66. Carefully analyzed and understood, the “issues” in the Arbitration relating to the Plaintiffs’ counterclaim are whether there were Defects in the works carried out by the Defendant, to constitute a breach of its duties under the Sub-Contract, and if yes, whether and what damages were sustained by the Plaintiffs in rectifying the breach complained of. The further issue may be whether the Plaintiffs’ damages included the costs of carrying out the toe-grouting works, and if these costs were actually incurred by the Plaintiffs as a result of the Defendant’s breach.
67. The Plaintiffs’ counterclaim was dismissed, and the key issue dealt with and determined by the Arbitrator was that there were no damages sustained by the Plaintiffs to rectify any breach complained of by them. Properly analyzed, the Unaddressed Matters were only arguments raised by the Plaintiffs, to support their case on the key issues of breach and damage allegedly sustained as a result of the breach complained of. The key issues of breach and damage were determined, and there was no necessity for the Arbitrator to give detailed reasons or to set out his analysis as to how these Unaddressed Matters, raised as arguments, were dealt with. As the court observed in Ascot Commodities NV v Olam International Ltd  CLC 277 at 284, it is not incumbent on arbitrators “to deal with every argument on every point raised”. In Primera Maritime (Hellas) Limited v Jiangsu Eastern Head the Industrial Co Ltd, the court highlighted the following distinction (at paragraph 41 of the judgment):
“It is wrong in principle to look at the quality of the reasoning if the tribunal has dealt with the issue. This emerges clearly from the judgment of Thomas J (as he then was) in Hussmann (Europe) Ltd v Al Ameen Development & Trade Co  CLC 1243 at :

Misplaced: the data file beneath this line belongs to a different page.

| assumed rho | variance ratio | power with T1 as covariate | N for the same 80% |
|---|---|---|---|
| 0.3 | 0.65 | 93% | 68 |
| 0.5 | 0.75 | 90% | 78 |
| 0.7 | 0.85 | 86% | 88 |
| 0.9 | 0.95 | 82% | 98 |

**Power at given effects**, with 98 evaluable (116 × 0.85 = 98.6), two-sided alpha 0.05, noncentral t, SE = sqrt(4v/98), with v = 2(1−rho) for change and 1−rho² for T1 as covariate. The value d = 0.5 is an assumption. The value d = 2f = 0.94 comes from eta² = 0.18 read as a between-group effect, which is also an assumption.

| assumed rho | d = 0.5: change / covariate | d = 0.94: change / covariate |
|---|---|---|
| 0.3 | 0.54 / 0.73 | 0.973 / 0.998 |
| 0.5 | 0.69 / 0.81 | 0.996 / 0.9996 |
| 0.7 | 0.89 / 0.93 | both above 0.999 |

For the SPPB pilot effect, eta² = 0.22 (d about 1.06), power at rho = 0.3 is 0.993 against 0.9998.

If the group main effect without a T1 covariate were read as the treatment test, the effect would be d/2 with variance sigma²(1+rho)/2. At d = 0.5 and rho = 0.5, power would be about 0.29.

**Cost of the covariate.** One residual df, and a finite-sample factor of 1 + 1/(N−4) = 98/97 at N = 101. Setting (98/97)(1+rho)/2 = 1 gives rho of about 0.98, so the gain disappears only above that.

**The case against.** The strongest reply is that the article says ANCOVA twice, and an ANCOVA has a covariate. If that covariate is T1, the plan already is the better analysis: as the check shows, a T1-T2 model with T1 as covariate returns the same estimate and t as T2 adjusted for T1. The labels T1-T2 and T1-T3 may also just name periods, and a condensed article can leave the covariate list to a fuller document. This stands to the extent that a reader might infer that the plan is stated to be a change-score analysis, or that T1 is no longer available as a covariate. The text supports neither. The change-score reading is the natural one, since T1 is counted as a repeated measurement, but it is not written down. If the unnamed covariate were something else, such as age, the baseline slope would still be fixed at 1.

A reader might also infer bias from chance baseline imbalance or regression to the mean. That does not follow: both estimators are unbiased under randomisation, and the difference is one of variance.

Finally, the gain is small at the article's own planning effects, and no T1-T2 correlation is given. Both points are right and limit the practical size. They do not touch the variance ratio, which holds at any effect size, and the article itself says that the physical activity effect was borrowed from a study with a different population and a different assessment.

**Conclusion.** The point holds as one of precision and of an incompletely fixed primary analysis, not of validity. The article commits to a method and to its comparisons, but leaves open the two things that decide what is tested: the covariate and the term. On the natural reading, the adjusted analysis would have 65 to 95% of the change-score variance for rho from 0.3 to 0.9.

‘I do not consider that s 68 (2) requires a tribunal to set out each step by which they reached their conclusion or deal with each point made by a party in an arbitration. Any failure by the arbitrators in that respect is not a failure to deal with an issue that was put to it. It may amount to a criticism of the reasoning, but it is no more than that.’” (emphases added)
69. The Plaintiffs’ application for setting aside and remission on the grounds of serious irregularity and alleged failure to present their case is dismissed. I make an order nisi that the costs of the application made by the OS are to be paid by the Plaintiffs to the Defendant on indemnity basis (A v R (Arbitration: Enforcement)  3 HKLRD 389).
70. Finally, an observation must be made in relation to the affirmations filed in these proceedings. O 41 r 5 RHC contains the general statement that an affidavit may contain only such facts as the deponent is able of his own knowledge to prove. Submissions and arguments should not be made in affidavits filed in interlocutory proceedings. These are to be made by counsel or the advocate, in skeleton arguments which should comply with the practice directions and any specific directions which may be made by the court.
71. In this case, several lengthy affidavits have been made by the solicitors acting for the parties, containing lengthy submissions, and arguments on what is or is not relevant or correct, which submissions or arguments are then referred to by Counsel in their skeleton submissions and responded to. This manner of presenting and dealing with the case is totally unhelpful to the Court’s efficient consideration and disposal of the questions to be decided. I have made scarcely any reference to the affidavits as it is not necessary to do so, when the appropriate submissions should have been made in Counsel’s skeletons.
72. The affidavits and the costs incurred are totally unnecessary, and any costs allowed on taxation should be kept to the minimum. I would also regard any such costs imposed on the lay clients to be unreasonably incurred.
|Judge of the Court of First Instance|